College of Engineering, Computing and Applied Sciences

Dillip Panda wins Clemson University Distinguished Postdoctoral Award


A researcher who has specialized in various solar cells and lithium-ion batteries and has begun leaving his mark on higher education around the world won this year’s Clemson University Distinguished Postdoctoral Award.

Dillip Panda received the award for his work as a postdoctoral fellow at Clemson. He recently transitioned to a new role as an assistant research professor in Clemson’s Department of Materials Science and Engineering.

Dillip Panda, right, works in the lab with Stephen Creager, far left, and Rajendra Bordia.

The award recognizes outstanding performance in scientific research, leadership, advocacy, outreach, and teaching.

“This award is an honor, and I thank my advisors and all who have supported me throughout my academic career,” Panda said. “During my postdoc appointment, I had the opportunity to broaden my vision of academic research, develop new skill sets, outline my research goals, coordinate a lecture series, mentor students and serve two terms as president of the Clemson Postdoctoral Association. Clemson is a place where I can grow more and more, and I’m still learning.”

Panda was co-advised by Rajendra Bordia, the George J. Bishop, III Endowed Chair in Ceramic and Materials Engineering, and Stephen Creager, professor of chemistry and associate dean in the College of Science.

“Dillip is a pleasure to work with in every way,” Bordia and Creager said in a joint statement. “He’s a creative and productive scientist, a good student mentor, and a leader who does not wait to be told what to do. His leadership of the Clemson University Postdoctoral Association has helped that group fulfill its mission of bringing together and advocating for postdocs at Clemson. He has broad interests and is a very hard worker, and we are happy to have the opportunity to work with him in our research projects.”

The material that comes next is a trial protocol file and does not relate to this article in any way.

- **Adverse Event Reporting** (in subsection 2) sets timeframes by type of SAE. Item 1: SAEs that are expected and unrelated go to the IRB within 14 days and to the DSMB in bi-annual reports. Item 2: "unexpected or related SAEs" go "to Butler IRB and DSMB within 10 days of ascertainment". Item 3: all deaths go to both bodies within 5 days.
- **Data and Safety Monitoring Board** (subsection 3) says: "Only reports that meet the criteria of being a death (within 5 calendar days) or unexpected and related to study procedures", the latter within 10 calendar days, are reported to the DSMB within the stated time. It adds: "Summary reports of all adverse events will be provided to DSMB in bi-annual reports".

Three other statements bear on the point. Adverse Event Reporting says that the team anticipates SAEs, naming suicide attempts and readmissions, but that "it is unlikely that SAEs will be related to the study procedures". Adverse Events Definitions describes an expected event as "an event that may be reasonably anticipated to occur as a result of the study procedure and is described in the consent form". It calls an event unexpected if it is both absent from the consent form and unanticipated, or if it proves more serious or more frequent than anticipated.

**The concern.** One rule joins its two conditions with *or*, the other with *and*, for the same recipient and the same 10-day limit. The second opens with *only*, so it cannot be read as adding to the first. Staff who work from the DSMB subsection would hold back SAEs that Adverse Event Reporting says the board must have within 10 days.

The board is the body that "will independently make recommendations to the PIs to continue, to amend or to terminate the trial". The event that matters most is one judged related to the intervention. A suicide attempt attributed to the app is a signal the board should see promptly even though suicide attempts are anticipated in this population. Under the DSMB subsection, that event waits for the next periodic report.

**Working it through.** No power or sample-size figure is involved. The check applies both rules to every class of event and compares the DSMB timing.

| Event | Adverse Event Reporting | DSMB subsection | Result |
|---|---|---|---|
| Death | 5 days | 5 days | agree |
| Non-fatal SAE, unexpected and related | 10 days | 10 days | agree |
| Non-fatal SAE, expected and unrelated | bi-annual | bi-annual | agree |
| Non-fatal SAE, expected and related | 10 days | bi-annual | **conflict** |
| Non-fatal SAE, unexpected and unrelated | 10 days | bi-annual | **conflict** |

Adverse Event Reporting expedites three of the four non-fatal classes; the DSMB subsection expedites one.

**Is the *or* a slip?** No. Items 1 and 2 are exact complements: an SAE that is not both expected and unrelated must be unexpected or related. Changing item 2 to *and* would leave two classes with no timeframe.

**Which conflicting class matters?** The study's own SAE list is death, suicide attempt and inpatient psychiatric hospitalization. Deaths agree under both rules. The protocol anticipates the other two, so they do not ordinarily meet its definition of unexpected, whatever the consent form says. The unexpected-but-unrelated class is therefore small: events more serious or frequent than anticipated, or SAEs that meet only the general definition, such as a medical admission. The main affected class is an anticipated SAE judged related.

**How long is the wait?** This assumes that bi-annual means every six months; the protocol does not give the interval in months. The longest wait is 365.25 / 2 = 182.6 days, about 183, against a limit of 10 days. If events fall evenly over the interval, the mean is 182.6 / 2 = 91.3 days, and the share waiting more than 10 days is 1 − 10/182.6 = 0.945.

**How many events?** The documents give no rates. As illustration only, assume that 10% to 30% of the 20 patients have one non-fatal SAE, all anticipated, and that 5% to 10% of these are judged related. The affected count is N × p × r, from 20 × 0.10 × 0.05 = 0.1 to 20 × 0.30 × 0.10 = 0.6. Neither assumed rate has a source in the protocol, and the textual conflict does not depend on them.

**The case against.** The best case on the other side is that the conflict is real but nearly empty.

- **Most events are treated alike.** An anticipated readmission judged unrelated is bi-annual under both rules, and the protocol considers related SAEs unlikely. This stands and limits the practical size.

In his research, Panda has been developing various strategies to address the challenge of low power in all-solid-state lithium batteries that can be operated at high temperatures. It could mean that a flammable liquid in batteries could be replaced with a safer material, he said.

Dillip Panda

Panda’s long-term goal is to translate the technology he is developing from lab-scale batteries to large-scale industrial batteries.

Among his collaborators at Clemson is Apparao Rao, the R.A. Bowen Professor of Physics.

“Dr. Panda is very well trained in all aspects of electrochemistry, and I am pleased to mention that he leveraged his skill set to make significant contributions in the fields of interface science, chemistry and energy,” Rao said. “He is primed for leading his own research program.”

Panda has published 29 high impact factor research papers in his career, including 16 since his March 2017 arrival at Clemson. One paper made the cover of Applied Materials & Interfaces, a journal published by the American Chemical Society. Panda has 800 Google Scholar citations.

Panda received a Master of Science in chemistry from India’s National Institute of Technology Rourkela and a Ph.D. in chemistry from Australia’s University of Wollongong, where he studied under Gordon G Wallace. He held postdoctoral positions at Florida State University and the University of Michigan, where he studied under Bart Bartlett, before his arrival at Clemson.

Prior to his current research, Panda has worked on other projects focused on solar cells, metal-organic frameworks, ionic-conductors, lithium-sulfur batteries, various nanomaterials and sensors. He studied under Sourav Saha, an associate professor of chemistry at Clemson, before he was co-advised by Bordia and Creagar.

Panda lives in Clemson with his wife, Shelly, their 10-year-old daughter, Dibya, and 3-year-old son, Sandeep. Panda is the youngest son of his father, the late Jagneswar Panda, and his mother, Padmavati. Panda’s English teacher, Rabindra Pradhan, and his elder sister Sabita, who taught both math and science to him, had a significant influence on his academic career.

“My parents, brothers and sisters, and relatives, all teachers, and my friends and colleagues have contributed greatly to this wonderful academic journey,” Panda said. “In honor of my father, the late Jagneswar Panda, and father-in-law, Kumar Chakrabartty, both of whom I miss very much, I dedicate this award to them.”

Kyle Brinkman, chair of the Department of Materials Science and Engineering, said that Panda is highly deserving of the Distinguished Postdoctoral Award.

“Dr. Panda has built a reputation as a highly productive self-starter, research mentor and committed leader,” Brinkman said. “I offer him my sincerest congratulations, and I am pleased he decided to stay at Clemson as an assistant research professor. He is well-positioned to support Clemson’s mission as a Carnegie R1 University.”

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